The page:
``(B) Rates for graduate and professional fdusl.-- Notwithstanding the preceding paragraphs of this subsection, for Federal Direct Unsubsidized Stafford Loans issued to graduate or professional students, for which the first disbursement is made on or after July 1, 2013, the applicable rate of interest shall, for loans disbursed during any 12- month period beginning on July 1 and ending on June 30, be determined on the preceding June 1 and be equal to the lesser of-- ``(i) a rate equal to the high yield of the 10-year Treasury note auctioned at the final auction held prior to such June 1 plus 3.6 percent; or [[Page H5215]] ``(ii) 9.5 percent.

    ``(C) PLUS loans.--Notwithstanding the preceding paragraphs of this subsection, for Federal Direct PLUS Loans, for which the first disbursement is made on or after July 1, 2013, the applicable rate of interest shall, for loans disbursed during any 12-month period beginning on July 1 and ending on June 30, be determined on the preceding June 1 and be equal to the lesser of-- ``(i) a rate equal to the high yield of the 10-year Treasury note auctioned at the final auction held prior to such June 1 plus 4.6 percent; or ``(ii) 10.5 percent.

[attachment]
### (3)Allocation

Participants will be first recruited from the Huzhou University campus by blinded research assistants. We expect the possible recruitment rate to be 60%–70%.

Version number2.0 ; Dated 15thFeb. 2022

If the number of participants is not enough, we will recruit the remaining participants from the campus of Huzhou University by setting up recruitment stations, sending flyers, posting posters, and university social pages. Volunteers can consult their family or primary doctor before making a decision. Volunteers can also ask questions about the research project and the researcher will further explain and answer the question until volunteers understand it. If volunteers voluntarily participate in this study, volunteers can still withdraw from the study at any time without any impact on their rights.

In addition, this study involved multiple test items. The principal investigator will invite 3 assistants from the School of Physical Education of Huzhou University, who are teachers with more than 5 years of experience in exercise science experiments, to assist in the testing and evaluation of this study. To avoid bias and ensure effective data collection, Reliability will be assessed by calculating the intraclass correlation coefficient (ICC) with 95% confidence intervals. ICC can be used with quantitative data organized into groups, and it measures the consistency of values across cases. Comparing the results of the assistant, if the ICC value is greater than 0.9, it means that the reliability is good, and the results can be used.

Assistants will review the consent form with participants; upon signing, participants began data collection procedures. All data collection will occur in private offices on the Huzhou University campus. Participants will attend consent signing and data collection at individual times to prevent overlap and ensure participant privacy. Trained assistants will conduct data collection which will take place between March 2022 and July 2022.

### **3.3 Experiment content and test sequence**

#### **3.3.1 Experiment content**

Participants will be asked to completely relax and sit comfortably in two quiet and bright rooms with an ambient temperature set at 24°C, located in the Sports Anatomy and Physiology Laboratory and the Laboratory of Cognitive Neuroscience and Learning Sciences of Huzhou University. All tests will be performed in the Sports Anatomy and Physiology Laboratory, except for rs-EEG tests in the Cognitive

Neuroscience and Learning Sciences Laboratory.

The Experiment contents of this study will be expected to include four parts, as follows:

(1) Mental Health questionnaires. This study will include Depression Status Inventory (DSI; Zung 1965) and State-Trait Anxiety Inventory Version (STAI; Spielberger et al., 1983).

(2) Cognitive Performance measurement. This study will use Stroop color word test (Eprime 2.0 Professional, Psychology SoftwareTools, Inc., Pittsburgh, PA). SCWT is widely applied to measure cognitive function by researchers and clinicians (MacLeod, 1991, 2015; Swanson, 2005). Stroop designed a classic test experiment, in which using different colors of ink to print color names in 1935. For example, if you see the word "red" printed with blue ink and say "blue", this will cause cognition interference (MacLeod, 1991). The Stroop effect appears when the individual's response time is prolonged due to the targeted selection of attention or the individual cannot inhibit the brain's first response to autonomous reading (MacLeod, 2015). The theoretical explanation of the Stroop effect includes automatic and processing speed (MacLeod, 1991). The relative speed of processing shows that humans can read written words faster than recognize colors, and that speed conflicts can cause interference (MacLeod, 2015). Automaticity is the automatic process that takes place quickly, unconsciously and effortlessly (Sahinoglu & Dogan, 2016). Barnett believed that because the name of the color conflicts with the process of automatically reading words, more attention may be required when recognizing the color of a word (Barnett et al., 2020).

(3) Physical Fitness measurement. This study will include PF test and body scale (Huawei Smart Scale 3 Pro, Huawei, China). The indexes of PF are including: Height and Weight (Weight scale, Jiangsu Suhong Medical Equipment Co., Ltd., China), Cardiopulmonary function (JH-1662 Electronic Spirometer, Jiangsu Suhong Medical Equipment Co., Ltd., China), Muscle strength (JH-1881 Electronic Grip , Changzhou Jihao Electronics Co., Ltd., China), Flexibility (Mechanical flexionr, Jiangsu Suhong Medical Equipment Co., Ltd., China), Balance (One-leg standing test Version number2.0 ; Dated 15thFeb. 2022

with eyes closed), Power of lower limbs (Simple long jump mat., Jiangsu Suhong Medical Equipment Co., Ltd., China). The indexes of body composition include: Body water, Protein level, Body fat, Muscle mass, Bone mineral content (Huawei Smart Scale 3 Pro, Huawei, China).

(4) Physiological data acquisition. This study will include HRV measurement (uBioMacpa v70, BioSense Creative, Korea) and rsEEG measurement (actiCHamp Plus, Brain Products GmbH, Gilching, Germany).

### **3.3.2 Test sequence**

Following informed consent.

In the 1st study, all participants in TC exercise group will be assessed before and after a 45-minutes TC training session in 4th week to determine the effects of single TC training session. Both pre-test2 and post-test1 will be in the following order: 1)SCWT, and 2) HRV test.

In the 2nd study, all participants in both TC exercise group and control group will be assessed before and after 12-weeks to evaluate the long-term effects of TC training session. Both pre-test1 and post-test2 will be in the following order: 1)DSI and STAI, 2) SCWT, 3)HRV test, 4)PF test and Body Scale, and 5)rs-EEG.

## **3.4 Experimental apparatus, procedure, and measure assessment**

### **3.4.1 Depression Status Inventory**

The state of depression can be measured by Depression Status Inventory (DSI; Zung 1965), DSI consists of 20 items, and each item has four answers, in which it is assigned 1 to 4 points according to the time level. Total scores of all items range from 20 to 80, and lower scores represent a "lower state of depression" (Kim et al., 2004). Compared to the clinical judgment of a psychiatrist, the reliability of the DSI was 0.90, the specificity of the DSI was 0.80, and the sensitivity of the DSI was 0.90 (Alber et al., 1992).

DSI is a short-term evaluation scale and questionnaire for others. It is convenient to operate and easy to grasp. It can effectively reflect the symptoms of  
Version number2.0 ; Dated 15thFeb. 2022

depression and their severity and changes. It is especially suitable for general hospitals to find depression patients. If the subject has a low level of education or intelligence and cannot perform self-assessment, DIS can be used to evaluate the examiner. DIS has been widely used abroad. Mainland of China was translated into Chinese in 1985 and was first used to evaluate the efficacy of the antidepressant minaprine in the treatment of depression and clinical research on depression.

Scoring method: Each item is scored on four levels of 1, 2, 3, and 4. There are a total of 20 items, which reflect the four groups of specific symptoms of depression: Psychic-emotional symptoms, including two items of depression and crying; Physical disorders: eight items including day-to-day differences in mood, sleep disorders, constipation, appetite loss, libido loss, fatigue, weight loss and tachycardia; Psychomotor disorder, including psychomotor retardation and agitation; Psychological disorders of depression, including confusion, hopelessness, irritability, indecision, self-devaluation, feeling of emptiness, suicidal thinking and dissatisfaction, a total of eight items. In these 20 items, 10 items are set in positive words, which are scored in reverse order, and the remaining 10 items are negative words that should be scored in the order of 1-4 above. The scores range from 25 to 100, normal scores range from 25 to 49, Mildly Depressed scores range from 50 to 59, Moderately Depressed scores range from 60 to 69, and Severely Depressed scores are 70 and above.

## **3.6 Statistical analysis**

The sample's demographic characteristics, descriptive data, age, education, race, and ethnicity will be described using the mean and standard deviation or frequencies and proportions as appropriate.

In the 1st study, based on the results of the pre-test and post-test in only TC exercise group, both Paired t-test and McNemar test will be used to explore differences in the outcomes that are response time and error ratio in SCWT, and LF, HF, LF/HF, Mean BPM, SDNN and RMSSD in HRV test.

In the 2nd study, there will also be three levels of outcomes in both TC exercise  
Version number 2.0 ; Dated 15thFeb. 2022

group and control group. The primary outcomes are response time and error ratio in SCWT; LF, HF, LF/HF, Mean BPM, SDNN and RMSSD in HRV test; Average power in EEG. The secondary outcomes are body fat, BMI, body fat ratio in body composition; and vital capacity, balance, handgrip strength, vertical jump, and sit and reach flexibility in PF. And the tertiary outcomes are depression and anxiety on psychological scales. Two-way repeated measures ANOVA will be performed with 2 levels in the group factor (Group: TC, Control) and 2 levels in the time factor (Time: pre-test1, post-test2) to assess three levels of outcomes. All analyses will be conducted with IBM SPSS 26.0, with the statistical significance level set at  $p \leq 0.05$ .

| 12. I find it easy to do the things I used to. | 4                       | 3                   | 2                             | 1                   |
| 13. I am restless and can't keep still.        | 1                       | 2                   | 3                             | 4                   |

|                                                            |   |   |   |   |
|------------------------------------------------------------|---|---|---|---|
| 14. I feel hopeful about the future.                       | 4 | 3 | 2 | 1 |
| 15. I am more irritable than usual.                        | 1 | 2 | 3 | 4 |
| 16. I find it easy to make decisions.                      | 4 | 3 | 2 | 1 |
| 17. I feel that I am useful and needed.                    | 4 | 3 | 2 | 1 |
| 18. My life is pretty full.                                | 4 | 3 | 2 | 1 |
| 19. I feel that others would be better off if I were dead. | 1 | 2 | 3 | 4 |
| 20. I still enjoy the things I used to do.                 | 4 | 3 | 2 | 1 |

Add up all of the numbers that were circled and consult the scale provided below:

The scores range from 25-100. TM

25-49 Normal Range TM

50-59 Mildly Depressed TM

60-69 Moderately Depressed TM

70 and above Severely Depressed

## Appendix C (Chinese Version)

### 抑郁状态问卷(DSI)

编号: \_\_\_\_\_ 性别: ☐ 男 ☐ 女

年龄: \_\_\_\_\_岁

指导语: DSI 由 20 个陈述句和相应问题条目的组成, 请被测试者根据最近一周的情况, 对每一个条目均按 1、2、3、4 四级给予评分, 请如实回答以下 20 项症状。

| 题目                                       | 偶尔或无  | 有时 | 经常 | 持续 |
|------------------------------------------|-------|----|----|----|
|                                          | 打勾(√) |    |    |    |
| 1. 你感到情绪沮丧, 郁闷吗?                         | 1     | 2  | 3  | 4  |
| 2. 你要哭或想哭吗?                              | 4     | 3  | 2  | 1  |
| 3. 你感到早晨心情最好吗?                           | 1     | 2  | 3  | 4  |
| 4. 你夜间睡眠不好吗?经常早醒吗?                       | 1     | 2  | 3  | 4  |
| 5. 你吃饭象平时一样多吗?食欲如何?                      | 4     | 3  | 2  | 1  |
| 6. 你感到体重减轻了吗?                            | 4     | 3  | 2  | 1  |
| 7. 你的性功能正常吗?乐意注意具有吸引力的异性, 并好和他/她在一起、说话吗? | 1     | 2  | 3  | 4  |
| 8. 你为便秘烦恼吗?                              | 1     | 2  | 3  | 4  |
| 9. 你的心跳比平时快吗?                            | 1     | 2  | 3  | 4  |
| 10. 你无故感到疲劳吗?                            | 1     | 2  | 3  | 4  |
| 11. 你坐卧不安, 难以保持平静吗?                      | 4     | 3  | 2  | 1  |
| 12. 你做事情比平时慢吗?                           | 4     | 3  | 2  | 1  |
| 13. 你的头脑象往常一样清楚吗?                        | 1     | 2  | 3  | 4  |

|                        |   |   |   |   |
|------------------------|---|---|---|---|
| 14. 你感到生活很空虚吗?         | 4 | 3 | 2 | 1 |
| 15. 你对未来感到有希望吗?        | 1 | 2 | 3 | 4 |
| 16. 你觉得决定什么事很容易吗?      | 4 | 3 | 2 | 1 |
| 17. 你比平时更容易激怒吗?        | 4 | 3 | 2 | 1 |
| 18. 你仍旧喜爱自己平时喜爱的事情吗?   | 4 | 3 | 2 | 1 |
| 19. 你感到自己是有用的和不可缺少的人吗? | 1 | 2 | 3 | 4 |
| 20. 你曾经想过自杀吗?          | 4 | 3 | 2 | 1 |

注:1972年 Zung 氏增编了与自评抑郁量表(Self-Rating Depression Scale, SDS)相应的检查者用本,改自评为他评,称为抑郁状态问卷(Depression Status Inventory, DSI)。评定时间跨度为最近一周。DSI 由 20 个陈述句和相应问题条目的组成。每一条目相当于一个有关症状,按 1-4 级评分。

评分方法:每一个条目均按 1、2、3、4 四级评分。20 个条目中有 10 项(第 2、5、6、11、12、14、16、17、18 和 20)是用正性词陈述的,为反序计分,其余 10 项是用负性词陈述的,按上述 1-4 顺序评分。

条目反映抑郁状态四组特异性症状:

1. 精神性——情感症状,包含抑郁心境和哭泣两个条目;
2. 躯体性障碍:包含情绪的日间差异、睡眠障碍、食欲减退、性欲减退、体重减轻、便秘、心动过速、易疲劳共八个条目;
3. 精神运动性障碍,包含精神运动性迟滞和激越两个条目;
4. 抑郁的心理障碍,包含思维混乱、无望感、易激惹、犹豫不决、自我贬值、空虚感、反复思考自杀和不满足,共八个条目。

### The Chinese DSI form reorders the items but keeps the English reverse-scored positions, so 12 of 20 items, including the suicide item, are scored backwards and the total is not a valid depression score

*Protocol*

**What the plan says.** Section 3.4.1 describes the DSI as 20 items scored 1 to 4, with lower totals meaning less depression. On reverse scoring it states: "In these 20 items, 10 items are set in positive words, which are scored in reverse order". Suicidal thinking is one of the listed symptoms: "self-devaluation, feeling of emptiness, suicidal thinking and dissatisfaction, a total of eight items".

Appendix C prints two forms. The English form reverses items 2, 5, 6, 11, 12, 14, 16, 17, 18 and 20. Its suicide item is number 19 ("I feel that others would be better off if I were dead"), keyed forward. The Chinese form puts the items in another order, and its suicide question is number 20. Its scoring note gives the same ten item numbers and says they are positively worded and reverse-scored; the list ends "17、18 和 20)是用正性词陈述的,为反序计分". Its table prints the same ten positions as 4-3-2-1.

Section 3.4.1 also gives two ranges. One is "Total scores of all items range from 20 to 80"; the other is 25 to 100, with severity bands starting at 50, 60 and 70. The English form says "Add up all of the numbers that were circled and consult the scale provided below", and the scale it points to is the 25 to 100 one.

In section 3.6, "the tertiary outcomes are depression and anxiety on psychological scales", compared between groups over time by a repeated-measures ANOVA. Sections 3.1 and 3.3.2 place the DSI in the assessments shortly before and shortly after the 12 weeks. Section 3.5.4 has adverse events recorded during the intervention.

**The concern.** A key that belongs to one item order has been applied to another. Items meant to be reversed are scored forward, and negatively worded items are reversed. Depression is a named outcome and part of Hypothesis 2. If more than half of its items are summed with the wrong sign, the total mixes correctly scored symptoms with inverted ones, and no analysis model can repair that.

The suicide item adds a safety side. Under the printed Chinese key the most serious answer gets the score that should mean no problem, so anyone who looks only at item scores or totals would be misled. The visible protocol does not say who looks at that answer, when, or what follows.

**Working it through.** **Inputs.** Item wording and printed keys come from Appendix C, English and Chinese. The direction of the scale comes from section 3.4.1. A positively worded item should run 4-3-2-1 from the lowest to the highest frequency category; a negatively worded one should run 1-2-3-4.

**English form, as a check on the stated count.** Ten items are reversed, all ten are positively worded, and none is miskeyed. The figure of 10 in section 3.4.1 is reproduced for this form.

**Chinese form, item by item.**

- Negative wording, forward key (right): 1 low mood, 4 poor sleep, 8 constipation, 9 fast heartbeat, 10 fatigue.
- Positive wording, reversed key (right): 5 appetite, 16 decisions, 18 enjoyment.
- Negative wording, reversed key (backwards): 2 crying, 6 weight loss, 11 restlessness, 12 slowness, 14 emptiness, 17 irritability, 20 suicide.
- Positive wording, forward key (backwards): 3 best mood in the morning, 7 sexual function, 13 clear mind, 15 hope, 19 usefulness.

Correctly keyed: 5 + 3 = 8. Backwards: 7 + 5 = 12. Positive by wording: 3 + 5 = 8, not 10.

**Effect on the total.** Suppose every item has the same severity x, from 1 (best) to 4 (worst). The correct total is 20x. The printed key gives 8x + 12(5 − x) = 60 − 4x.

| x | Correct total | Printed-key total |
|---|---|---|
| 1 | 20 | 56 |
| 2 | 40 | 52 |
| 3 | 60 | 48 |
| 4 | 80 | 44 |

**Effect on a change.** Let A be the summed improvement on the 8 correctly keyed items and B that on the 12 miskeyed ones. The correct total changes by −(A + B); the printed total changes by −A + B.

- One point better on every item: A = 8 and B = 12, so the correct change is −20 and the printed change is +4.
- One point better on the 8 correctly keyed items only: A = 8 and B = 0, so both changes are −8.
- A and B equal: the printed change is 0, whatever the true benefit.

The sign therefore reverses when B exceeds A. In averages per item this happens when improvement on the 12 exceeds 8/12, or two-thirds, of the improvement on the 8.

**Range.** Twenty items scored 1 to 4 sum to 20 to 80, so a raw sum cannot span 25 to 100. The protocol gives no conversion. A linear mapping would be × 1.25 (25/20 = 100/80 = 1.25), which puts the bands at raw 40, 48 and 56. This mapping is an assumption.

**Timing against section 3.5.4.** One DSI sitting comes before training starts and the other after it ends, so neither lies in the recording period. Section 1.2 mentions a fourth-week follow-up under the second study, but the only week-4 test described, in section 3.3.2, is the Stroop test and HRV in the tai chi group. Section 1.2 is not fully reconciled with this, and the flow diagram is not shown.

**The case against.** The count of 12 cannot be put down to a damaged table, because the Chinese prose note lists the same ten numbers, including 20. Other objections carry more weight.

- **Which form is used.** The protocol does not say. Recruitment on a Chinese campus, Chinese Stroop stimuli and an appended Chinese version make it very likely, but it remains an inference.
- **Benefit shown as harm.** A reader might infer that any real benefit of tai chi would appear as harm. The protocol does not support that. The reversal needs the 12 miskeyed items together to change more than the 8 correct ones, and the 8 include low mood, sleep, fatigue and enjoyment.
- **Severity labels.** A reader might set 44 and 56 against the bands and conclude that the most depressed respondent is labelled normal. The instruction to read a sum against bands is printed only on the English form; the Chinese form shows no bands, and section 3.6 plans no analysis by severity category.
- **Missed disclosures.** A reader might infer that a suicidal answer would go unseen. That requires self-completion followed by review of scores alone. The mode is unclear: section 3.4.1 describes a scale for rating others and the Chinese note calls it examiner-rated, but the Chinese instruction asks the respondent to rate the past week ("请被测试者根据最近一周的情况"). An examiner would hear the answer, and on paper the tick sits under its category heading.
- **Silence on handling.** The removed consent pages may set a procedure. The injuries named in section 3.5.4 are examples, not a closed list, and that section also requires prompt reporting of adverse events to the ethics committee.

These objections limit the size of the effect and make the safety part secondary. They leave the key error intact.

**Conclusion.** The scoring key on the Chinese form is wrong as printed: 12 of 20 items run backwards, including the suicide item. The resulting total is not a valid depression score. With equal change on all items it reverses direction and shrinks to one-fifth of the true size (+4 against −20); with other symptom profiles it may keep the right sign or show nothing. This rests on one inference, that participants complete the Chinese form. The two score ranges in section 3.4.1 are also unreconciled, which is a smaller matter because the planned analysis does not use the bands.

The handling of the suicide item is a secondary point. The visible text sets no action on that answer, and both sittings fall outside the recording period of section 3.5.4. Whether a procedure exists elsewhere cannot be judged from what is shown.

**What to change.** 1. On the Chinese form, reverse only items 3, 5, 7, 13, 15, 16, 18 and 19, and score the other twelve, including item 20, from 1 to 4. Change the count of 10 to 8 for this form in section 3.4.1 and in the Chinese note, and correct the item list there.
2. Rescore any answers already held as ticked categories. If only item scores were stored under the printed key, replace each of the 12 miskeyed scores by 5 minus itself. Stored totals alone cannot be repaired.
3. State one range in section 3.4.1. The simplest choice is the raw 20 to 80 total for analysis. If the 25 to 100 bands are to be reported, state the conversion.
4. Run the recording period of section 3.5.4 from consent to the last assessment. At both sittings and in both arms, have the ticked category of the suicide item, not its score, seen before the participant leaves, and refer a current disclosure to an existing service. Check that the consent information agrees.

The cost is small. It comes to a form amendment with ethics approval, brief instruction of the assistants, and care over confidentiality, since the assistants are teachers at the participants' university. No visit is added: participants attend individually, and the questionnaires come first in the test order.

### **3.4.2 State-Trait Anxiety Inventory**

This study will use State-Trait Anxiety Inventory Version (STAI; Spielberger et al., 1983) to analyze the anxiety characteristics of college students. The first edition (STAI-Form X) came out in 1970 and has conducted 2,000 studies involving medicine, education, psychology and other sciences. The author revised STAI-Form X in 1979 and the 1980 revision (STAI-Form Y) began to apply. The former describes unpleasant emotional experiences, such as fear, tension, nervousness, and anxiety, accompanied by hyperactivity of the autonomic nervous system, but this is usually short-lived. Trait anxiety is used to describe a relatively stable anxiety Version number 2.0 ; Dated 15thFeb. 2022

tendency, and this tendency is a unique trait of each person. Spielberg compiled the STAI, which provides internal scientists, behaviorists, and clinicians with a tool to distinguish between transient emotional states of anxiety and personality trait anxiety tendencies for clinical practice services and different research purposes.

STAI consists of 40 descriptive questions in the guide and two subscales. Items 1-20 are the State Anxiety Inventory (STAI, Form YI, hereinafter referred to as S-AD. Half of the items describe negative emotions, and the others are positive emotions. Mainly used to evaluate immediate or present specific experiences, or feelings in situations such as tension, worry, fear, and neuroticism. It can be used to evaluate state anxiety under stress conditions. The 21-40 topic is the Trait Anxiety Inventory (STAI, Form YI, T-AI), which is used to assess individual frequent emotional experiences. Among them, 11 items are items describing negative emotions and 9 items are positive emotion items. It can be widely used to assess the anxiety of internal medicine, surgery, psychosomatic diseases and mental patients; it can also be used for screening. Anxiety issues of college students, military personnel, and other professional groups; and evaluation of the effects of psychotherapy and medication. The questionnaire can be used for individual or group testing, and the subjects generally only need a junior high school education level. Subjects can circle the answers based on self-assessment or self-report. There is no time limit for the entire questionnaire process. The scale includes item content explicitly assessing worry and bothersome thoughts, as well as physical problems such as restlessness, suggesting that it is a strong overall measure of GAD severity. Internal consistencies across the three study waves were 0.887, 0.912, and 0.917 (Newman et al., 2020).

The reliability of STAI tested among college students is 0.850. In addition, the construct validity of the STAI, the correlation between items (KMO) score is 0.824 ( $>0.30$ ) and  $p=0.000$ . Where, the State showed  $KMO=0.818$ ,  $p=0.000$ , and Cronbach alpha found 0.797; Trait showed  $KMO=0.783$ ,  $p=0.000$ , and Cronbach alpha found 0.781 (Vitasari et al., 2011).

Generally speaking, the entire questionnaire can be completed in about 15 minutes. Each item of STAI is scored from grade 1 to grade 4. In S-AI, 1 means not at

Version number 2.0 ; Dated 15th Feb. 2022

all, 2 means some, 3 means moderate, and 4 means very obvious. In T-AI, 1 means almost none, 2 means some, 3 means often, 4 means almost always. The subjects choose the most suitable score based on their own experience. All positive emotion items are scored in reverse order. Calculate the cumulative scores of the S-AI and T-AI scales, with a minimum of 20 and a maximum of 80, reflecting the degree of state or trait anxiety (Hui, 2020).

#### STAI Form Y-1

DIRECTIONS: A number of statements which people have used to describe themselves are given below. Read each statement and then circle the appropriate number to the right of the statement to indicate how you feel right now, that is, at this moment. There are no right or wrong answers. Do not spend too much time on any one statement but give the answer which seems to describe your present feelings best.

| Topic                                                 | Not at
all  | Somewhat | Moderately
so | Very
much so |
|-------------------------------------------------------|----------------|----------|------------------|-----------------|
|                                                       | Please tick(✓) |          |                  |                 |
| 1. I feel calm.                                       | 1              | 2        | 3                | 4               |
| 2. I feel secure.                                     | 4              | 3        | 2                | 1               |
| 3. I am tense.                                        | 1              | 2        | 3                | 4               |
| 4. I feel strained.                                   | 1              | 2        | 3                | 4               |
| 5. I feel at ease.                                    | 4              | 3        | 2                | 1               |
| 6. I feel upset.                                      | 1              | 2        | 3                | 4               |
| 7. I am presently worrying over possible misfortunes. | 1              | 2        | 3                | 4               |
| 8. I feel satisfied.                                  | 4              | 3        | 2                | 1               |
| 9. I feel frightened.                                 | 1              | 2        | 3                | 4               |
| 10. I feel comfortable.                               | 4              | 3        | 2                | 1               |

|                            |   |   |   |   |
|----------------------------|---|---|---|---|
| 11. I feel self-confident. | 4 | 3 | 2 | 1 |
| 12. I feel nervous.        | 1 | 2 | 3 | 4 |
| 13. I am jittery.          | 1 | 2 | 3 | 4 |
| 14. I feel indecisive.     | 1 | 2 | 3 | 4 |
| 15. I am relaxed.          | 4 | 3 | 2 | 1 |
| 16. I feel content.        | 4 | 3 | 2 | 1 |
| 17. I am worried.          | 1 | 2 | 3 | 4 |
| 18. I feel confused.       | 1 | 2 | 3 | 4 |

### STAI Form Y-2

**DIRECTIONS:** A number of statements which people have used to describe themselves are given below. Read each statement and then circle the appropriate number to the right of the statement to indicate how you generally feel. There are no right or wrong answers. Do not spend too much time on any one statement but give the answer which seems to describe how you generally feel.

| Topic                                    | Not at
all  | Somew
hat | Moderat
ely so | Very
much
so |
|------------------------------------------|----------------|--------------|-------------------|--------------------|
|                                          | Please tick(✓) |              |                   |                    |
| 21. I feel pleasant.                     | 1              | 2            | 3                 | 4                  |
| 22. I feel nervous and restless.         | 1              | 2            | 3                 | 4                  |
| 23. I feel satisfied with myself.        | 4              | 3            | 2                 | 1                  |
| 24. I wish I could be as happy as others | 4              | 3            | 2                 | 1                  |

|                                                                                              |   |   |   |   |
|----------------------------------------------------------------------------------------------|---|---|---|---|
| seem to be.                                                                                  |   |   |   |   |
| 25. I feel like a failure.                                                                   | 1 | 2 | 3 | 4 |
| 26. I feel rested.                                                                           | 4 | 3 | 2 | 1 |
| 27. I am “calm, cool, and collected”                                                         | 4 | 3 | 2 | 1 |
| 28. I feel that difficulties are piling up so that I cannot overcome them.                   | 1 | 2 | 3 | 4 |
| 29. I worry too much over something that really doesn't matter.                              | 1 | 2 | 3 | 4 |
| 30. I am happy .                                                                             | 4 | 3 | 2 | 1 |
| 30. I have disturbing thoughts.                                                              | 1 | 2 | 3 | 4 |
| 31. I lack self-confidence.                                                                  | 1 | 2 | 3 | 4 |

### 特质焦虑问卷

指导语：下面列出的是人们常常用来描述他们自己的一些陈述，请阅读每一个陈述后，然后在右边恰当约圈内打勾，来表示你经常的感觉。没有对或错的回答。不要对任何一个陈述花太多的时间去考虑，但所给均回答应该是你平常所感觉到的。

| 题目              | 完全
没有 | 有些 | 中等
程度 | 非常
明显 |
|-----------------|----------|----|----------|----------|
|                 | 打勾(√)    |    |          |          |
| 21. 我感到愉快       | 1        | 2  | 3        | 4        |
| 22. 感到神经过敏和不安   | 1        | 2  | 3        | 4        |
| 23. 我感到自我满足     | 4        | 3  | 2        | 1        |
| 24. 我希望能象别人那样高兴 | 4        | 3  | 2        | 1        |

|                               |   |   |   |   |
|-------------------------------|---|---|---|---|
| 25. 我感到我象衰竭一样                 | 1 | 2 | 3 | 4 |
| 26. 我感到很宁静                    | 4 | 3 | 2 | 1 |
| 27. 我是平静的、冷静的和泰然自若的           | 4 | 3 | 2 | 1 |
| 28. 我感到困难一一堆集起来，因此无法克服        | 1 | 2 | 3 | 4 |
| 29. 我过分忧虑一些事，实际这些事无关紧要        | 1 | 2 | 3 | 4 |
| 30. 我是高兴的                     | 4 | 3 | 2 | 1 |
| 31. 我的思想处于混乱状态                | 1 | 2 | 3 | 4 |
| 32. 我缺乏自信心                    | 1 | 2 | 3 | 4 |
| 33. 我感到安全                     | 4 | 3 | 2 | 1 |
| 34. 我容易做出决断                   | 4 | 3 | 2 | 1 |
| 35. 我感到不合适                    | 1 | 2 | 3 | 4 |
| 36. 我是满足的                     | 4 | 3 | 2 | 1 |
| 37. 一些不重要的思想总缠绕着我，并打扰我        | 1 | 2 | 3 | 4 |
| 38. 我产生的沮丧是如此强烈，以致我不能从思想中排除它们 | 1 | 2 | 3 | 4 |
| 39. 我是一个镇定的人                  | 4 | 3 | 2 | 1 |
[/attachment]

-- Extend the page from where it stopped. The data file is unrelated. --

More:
``(D) Consolidation loans.--Notwithstanding the preceding paragraphs of this subsection, any Federal Direct Consolidation Loan for which the application is received on or after July 1, 2013, shall bear interest at an annual rate on the unpaid principal balance of the loan that is equal to the weighted average of the interest rates on the loans consolidated, rounded to the nearest higher one-eighth of one percent.

    ``(E) Consultation.--The Secretary shall determine the applicable rate of interest under this paragraph after consultation with the Secretary of the Treasury and shall publish such rate in the Federal Register as soon as practicable after the date of determination.

    ``(F) Rate.--The applicable rate of interest determined under this paragraph for a Federal Direct Stafford Loan, a Federal Direct Unsubsidized Stafford Loan, or a Federal Direct PLUS Loan shall be fixed for the period of the loan.''.